Lemon Economics in Ventura County


Lemons Became More Popular, But then COVID Hit


By Tim Hammerich, with the AgInformation Network 

A recent study on the costs and returns of establishing and producing lemons in Ventura County was released by UC Cooperative Extension in Southern California and UC Agricultural Issues Center.

“We grow lemons along the coast because it doesn’t get hot, and we do a really good sour lemon. The trees flower year-round, and so there’s production year-round,” said Ben Faber, a Farm Advisor based in Ventura County.”

He says lemon prices had been stagnant for a long time but started to really rise in the past decade or two with the popularity of restaurant dining.

“And so the consumption just soared. Prices had been around five or six, eight dollars a box, and boy, they went up to $18 – $20 a box. So people saw a lot of money there.

“And so what do you do? You respond to it, and you plant. The market for strawberries had fallen, labor availability diminished. So along the coast here, a lot of people had said, ‘I don’t care. I’m going to risk it. I’m going to plant lemons’. And it doesn’t take a whole lot of labor to do, it takes less water. We’re stressed about water availability along the coast. And so, you know, the choice of lemons sounded really good until…boom…COVID.”

The pandemic has certainly taken its toll on lemon prices. Faber is hopeful they will recover but also concerned about the threat of citrus greening disease.

Tough Market for California Lemons


Lemons are Ready, but Markets are Not

By Tim Hammerich, with AgInfo.Net

Recent weeks have been tough for the restaurant and food service industries, and for the farmers that supply them. This could not come at a worse time for the California lemon industry, who harvests this time of year and relies on these markets.

Chris Sayer is a lemon producer in Ventura County. “It’s raining. Hopefully this delay of a week will allow them to start to clear the packing house out and then maybe we can get moving on selling some fruit. About half the lemons go to restaurants. And witch that shut down and this being the peak of lemon harvest season, basically all the storage is at capacity and they can’t pick more unless they sell or dump something to get things moving again.”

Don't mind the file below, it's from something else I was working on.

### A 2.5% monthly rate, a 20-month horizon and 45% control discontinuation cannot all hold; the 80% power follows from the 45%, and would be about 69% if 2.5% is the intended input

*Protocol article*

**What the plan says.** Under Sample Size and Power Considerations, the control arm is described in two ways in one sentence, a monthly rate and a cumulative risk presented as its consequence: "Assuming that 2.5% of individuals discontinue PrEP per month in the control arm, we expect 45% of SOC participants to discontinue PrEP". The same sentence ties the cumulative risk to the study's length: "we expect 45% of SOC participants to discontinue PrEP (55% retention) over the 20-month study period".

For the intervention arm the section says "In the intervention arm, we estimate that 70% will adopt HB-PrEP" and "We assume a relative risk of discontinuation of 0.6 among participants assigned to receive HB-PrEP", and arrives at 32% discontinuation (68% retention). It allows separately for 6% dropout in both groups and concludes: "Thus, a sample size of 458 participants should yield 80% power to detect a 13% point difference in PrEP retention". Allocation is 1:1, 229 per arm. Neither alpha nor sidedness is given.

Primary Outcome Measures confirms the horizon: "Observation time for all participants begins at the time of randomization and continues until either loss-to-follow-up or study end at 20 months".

Without restaurant demand and very little processing or long term storage capability, packers and producers like Chris are left with very few options.

“Usually Ventura County gets picked over the course of about six or eight weeks. I mean, we’re already a little bit behind.,” said Sayer. “I would say that I’ve probably got two more weeks before we start losing fruit, either just from dropping or just sort of gets overripe. And of course, even once we get it harvested and into storage, you know, prices are awful at the moment.”

Sayer knows it won’t be a good year for lemons, but hopes that he can at least get something for harvesting a crop.

U.S.: Limoneira Raises 2014 Income Guidance

U.S. lemon and avocado business Limoneira Company (NASDAQ: LMNR) recorded a sharp year-on-year rise in lemon sales in the second quarter, and buoyant prices for the fruit have led to a substantially higher income guidance for 2014.

The company’s lemon sales increased 17% during the period to reach US $18.1 million, and costs were only slightly up by US $700,000 amid acquisitions of Associated Citrus Packers and Lemons 400.

With the much higher sales and only a marginal increase in costs, operating income surged by 35% to US $3.2 million. EBITDA was down 2.3%, but it is important to note the company gained US $3.1 million in the second quarter last year by selling stock in Calavo Growers (NASDAQ: CVGW).

“Based on lemon prices we are currently enjoying, our results for the first six months of fiscal 2014 and our positive outlook for the back half of the year, we are raising our previously issued guidance for the full year results of operations,” said chief executive officer Harold Edwards.

“Importantly, even with the well-publicized drought in California, we continue to believe that our extensive water rights, usage rights and pumping rights will provide us with adequate supplies of water as we begin our seasonally strongest quarter of the year.”

The company said that with higher lemon prices expected, it has pushed up its previous operating income guidance from US $7 million to a range of US $10.6-11.8 million.

Limoneira said this approximately represented a 100% increase over its 2013 operating income of US $5.4 million.

“The expected increase in operating income is primarily due to the additional lemon revenue generated by the acquisitions of Associated and Lemons 400 and increased lemon prices, partially offset by lower expected avocado revenue,” the company said.

“Fiscal year 2014 pre-tax earnings are anticipated to be $11.3 million to $12.4 million compared to previous guidance of approximately $8.1 million, which is similar to fiscal year 2013 pretax income.”

After hours trading was strong for the stock, with shares up 3.54% at the time of writing.